The data shown below were collected from the profiles of 64 tweeters who shared this research output. Click here to find out more about how the information was compiled.

Mendeley readers

The data shown below were compiled from readership statistics for 235 Mendeley readers of this research output. Click here to see the associated Mendeley record.

Geographical breakdown

Country Count As %
Unknown 235 100%

Demographic breakdown

Readers by professional status Count As %
Student > Master 60 26%
Student > Bachelor 31 13%
Student > Postgraduate 25 11%
Student > Ph. D. Student 22 9%
Student > Doctoral Student 19 8%
Other 42 18%
Unknown 36 15%
Readers by discipline Count As %
Medicine and Dentistry 138 59%
Nursing and Health Professions 17 7%
Agricultural and Biological Sciences 7 3%
Social Sciences 5 2%
Psychology 4 2%
Other 17 7%
Unknown 47 20%

Attention Score in Context

This research output has an Altmetric Attention Score of 251. This is our high-level measure of the quality and quantity of online attention that it has received. This Attention Score, as well as the ranking and number of research outputs shown below, was calculated when the research output was last mentioned on 06 January 2020.
All research outputs
#54,888
of 14,282,317 outputs
Outputs from Cochrane database of systematic reviews
#104
of 10,940 outputs
Outputs of similar age
#2,233
of 262,587 outputs
Outputs of similar age from Cochrane database of systematic reviews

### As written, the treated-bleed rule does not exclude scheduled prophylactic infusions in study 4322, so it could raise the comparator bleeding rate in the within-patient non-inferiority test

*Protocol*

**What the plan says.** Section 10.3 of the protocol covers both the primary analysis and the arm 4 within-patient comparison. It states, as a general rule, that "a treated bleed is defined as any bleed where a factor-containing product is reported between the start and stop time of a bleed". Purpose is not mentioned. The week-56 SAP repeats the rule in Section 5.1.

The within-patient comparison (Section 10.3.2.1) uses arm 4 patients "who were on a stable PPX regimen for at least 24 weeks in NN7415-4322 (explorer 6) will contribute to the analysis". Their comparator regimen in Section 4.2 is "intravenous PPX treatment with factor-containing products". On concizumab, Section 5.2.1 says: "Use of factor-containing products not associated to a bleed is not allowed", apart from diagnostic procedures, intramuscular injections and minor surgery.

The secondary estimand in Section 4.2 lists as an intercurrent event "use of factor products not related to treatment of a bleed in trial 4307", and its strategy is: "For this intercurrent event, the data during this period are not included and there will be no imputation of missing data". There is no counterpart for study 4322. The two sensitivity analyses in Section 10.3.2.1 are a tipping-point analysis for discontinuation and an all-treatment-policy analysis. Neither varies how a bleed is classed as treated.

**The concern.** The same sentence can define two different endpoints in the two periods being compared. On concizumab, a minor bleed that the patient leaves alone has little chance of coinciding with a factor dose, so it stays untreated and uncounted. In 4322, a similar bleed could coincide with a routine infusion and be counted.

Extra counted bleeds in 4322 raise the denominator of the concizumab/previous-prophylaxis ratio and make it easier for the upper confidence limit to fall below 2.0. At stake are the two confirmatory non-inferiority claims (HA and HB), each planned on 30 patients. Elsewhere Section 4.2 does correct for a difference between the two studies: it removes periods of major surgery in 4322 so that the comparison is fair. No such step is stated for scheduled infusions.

#3
of 174 outputs
Altmetric has tracked 14,282,317 research outputs across all sources so far. Compared to these this one has done particularly well and is in the 99th percentile: it's in the top 5% of all research outputs ever tracked by Altmetric.
So far Altmetric has tracked 10,940 research outputs from this source. They typically receive a lot more attention than average, with a mean Attention Score of 21.8. This one has done particularly well, scoring higher than 99% of its peers.
Older research outputs will score higher simply because they've had more time to accumulate mentions. To account for age we can compare this Altmetric Attention Score to the 262,587 tracked outputs that were published within six weeks on either side of this one in any source. This one has done particularly well, scoring higher than 99% of its contemporaries.
We're also able to compare this research output to 174 others from the same source and published within six weeks on either side of this one. This one has done particularly well, scoring higher than 98% of its contemporaries.